'One hell of a gamble': Hancock says he's trying to keep summer holiday hopes alive

Andy Wells
·Freelance Writer
·3-min read

Watch: 'We're doing everything we can' to allow summer holidays, Hancock insists

Matt Hancock has insisted the government is doing “everything we possibly can” to ensure Brits can enjoy summer holidays this year, despite pessimism from some medical experts.

The health secretary, who has already booked a break in Cornwall, urged people to be “patient” over the prospect of getting away.

He told BBC Breakfast: “We are doing everything that we possibly can to make sure that people can have a holiday this summer but the vaccine rollout is absolutely essential to that.

“We will set out more in more detail when we can, but at the moment unfortunately there is that uncertainty still.”

LONDON, ENGLAND - JANUARY 28: An airplane flies over a billboard displaying government coronavirus messaging as it comes in to land at Heathrow Airport on January 28, 2021 in London, England. Arriving travellers from 22

An airplane flies over a billboard displaying government coronavirus messaging as it comes in to land at Heathrow Airport. (Getty)

But Dr Simon Clarke, associate professor in cellular microbiology at the University of Reading, said booking a holiday now is “one hell of a gamble”.

He told LBC: “Where I am is that I’d very much like to be able to go on holiday in the UK or elsewhere, but I think the government is looking at this from the perspective of having perhaps been too optimistic in parts last year, and having had its fingers burned.

“It allowed itself, I think, to be pressured into allowing travel corridors when perhaps some of those were not so wise, and it’s looking at that this year and being deliberately cautious because it doesn’t want to be in that situation again.”

Britain's Health Secretary Matt Hancock attends a virtual press conference inside 10 Downing Street in central London on February 8, 2021, to give an update on the coronavirus covid-19 pandemic. - Undocumented migrants in Britain will still be able to get Covid vaccines without being subject to status checks, the government said on Monday. (Photo by Tolga Akmen / various sources / AFP) (Photo by TOLGA AKMEN/AFP via Getty Images)

Health secretary Matt Hancock insisted the government was doing eveything it could to ensure Brits could go on summer holidays this year. (Getty)

He said this is a fast-moving situation, adding: “We don’t know where we’re going to be, not only in this country in terms of vaccinations, but in terms of spread of troublesome variants and what other countries are going to have been able to do.

“So it really is too early to say. I think if people were to book holidays now, I’d like to do that myself, it would be one hell of a gamble.”

The disparity between the government and medical experts feeds into the narrative that the government’s messaging on summer holidays this year is not consistent.

During a press conference on Wednesday, Boris Johnson warned it was “too early for people to be certain about what we will be able to do this summer”, while transport secretary Grant Shapps claimed “people shouldn’t be booking holidays right now”.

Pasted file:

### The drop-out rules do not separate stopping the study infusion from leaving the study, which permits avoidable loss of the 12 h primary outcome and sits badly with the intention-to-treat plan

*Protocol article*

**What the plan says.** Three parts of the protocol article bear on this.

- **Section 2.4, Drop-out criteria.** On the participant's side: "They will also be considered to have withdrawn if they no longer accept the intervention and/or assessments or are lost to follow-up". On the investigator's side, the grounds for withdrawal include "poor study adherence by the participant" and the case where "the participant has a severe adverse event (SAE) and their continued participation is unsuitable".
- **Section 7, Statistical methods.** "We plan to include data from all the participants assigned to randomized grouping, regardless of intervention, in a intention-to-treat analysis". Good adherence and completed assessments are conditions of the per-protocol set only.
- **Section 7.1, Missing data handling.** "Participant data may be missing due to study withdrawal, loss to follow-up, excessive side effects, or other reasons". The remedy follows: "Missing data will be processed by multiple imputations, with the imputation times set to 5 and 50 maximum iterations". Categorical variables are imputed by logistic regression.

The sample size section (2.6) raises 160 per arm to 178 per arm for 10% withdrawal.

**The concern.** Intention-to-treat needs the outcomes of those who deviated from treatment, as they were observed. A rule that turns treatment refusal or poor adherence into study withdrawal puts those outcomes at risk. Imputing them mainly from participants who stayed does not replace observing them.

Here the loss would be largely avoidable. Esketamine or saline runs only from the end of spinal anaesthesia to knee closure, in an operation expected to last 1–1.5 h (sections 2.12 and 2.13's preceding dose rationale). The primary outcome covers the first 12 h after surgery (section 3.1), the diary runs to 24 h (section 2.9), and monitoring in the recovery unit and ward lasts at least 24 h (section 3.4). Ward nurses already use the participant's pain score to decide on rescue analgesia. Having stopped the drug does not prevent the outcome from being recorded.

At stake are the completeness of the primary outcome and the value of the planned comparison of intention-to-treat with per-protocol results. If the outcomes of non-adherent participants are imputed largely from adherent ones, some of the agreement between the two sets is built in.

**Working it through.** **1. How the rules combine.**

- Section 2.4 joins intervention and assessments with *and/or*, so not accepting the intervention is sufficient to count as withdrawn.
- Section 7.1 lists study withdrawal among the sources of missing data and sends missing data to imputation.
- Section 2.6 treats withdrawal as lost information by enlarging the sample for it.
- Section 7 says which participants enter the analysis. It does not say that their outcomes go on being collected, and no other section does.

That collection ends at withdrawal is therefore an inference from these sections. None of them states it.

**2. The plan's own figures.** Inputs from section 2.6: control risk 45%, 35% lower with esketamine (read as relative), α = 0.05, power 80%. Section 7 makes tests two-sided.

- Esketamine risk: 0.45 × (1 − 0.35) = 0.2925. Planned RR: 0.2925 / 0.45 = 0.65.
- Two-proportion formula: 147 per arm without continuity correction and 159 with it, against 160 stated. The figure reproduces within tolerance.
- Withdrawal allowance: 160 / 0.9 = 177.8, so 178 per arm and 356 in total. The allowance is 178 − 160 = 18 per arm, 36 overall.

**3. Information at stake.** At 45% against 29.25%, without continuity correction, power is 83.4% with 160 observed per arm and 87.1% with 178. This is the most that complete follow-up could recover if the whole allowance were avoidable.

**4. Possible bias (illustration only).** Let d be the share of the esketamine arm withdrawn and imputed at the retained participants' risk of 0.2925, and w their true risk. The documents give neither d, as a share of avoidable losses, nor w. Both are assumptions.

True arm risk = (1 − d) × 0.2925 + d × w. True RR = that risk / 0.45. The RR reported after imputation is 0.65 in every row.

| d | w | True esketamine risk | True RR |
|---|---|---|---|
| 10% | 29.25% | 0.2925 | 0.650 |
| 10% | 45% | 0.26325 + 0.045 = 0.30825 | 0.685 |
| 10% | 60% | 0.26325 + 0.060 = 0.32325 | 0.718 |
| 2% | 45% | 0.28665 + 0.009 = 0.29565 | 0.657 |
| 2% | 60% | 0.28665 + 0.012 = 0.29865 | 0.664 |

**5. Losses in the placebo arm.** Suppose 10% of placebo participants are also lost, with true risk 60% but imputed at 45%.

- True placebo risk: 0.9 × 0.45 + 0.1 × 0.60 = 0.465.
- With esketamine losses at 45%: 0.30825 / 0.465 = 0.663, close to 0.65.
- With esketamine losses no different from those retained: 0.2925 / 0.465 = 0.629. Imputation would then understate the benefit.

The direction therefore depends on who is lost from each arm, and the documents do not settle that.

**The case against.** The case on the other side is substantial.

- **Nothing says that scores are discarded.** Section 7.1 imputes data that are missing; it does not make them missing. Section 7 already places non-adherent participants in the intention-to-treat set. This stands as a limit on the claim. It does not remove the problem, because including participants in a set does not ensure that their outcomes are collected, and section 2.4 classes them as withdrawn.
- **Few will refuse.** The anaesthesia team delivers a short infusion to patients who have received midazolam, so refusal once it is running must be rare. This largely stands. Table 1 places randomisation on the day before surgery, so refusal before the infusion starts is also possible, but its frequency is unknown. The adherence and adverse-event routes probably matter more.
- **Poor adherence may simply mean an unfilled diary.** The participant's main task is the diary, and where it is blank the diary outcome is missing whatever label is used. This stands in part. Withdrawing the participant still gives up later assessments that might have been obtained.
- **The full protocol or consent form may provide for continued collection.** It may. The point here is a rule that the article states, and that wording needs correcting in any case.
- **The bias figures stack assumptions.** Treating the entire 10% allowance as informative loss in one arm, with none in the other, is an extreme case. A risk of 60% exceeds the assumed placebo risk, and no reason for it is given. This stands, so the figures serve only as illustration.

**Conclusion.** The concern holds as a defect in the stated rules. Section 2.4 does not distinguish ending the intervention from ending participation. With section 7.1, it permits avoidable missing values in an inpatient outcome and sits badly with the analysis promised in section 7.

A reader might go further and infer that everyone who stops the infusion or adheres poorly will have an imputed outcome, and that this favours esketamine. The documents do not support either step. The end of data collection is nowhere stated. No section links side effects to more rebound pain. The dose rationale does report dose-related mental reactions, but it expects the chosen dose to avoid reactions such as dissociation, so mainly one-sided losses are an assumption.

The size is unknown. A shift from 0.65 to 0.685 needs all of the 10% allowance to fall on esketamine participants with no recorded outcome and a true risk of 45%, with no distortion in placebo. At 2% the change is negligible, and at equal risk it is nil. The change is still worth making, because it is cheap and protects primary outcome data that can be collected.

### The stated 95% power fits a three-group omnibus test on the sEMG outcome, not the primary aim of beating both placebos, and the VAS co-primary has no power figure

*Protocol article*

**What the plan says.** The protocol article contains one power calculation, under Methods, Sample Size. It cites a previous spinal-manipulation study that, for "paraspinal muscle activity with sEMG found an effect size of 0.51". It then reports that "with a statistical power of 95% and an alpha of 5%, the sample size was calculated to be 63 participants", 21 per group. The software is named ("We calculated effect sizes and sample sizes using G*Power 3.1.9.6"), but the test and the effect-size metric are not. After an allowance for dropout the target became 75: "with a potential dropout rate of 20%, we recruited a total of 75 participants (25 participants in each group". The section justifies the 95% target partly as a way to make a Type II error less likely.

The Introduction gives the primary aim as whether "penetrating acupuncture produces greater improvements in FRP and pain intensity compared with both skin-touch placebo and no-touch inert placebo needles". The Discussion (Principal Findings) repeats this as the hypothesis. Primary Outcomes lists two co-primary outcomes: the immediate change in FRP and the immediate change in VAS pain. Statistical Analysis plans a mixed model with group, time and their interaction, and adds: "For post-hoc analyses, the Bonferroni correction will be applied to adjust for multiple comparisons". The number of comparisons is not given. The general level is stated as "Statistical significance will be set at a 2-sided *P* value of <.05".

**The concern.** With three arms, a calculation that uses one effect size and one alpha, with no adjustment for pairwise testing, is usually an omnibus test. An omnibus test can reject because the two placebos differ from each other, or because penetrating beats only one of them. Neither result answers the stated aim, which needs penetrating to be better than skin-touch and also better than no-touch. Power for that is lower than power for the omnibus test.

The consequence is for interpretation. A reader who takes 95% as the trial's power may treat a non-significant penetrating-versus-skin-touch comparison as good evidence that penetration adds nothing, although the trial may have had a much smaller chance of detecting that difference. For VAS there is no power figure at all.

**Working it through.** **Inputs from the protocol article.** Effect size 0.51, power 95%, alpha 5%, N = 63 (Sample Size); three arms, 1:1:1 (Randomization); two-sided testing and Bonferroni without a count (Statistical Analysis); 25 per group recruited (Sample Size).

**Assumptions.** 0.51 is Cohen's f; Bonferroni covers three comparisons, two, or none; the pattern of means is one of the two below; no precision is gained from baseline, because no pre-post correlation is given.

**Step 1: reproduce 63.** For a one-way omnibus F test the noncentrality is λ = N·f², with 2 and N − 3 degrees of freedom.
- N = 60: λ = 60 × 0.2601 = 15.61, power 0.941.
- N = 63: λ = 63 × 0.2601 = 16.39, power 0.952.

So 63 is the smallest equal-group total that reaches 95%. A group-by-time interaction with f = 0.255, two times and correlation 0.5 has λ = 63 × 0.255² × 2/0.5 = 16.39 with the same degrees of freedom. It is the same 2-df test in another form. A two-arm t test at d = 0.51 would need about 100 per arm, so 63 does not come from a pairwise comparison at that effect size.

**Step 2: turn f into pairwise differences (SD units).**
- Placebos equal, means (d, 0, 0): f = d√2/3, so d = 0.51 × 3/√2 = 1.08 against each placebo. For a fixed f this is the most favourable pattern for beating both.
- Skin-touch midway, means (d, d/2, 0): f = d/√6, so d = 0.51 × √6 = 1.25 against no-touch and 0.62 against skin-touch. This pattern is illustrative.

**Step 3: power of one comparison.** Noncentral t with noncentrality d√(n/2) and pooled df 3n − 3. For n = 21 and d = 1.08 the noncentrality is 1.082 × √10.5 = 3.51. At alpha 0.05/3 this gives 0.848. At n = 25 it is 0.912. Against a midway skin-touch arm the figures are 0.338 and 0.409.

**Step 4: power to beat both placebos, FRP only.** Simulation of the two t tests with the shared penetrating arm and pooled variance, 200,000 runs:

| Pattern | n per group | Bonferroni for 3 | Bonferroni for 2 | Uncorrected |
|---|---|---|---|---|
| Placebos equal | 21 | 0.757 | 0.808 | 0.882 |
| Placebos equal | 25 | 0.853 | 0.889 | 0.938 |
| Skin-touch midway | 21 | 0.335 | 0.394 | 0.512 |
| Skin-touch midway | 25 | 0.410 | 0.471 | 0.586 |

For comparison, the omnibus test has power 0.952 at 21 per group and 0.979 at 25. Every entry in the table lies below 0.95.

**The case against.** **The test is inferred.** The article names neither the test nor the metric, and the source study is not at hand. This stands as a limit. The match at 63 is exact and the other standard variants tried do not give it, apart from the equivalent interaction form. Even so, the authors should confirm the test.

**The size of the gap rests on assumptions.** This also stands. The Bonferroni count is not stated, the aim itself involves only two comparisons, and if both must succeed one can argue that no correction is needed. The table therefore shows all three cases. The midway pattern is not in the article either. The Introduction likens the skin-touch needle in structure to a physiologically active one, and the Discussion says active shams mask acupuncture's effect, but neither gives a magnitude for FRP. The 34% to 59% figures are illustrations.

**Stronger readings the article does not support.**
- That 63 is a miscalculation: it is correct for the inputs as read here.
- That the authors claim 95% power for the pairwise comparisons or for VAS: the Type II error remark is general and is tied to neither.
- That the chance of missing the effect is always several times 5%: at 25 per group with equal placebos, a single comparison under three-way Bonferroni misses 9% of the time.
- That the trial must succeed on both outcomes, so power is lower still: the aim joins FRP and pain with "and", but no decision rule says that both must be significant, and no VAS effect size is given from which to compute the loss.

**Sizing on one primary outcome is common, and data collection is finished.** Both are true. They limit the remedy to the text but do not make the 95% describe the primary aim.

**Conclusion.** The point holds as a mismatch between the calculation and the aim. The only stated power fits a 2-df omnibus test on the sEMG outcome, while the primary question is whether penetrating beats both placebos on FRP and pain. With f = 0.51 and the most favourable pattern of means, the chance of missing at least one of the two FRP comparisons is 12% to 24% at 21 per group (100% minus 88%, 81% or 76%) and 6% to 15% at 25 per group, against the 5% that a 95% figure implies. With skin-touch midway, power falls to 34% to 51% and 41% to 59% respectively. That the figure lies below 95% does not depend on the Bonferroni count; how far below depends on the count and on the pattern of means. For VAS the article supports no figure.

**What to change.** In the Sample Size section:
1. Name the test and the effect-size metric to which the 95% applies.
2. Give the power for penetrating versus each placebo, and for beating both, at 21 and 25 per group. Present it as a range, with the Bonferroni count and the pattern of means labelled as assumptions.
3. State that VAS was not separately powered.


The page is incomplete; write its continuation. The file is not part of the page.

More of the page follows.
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However, the PM’s official spokesman said booking a summer holiday was “a choice for individuals”, while Hancock said in December he has already booked a break in Cornwall, adding that he had “high confidence that the summer of 2021 will be a bright one”.

BBC political editor Laura Kuenssberg asked the PM whether people could book summer holidays yet, but her frustration at Johnson saying he would say more after 22 February was caught on air.

Holidays are banned under the lockdown, but the travel industry is desperate for rules to be relaxed in time for the vital summer season.

Britain's Prime Minister Boris Johnson speaks during a virtual press conference inside 10 Downing Street in central London on February 10, 2021, to give an update on the coronavirus covid-19 pandemic. - The United Kingdom is one of the worst affected countries with almost 115,000 deaths from the virus, while authorities hope that the peak has passed. (Photo by Steve Reigate / POOL / AFP) (Photo by STEVE REIGATE/POOL/AFP via Getty Images)

Boris Johnson said he would outline plans for summer holidays on 22 February. (Getty)

Heathrow chief executive John Holland-Kaye said the aviation business has gone for almost a full year with virtually no revenue and warned that the only thing they can now do “is to slash their costs, and unfortunately that often means people lose their jobs”.

At Heathrow alone, Holland-Kaye estimated that between 15,000 and 25,000 jobs have been lost in the last 11 months.

He added: “Unless we see some recovery plan from the government and some support for the aviation sector financially then I’m afraid that more jobs are at risk.”

Watch: What you can and can't do during England's third national lockdown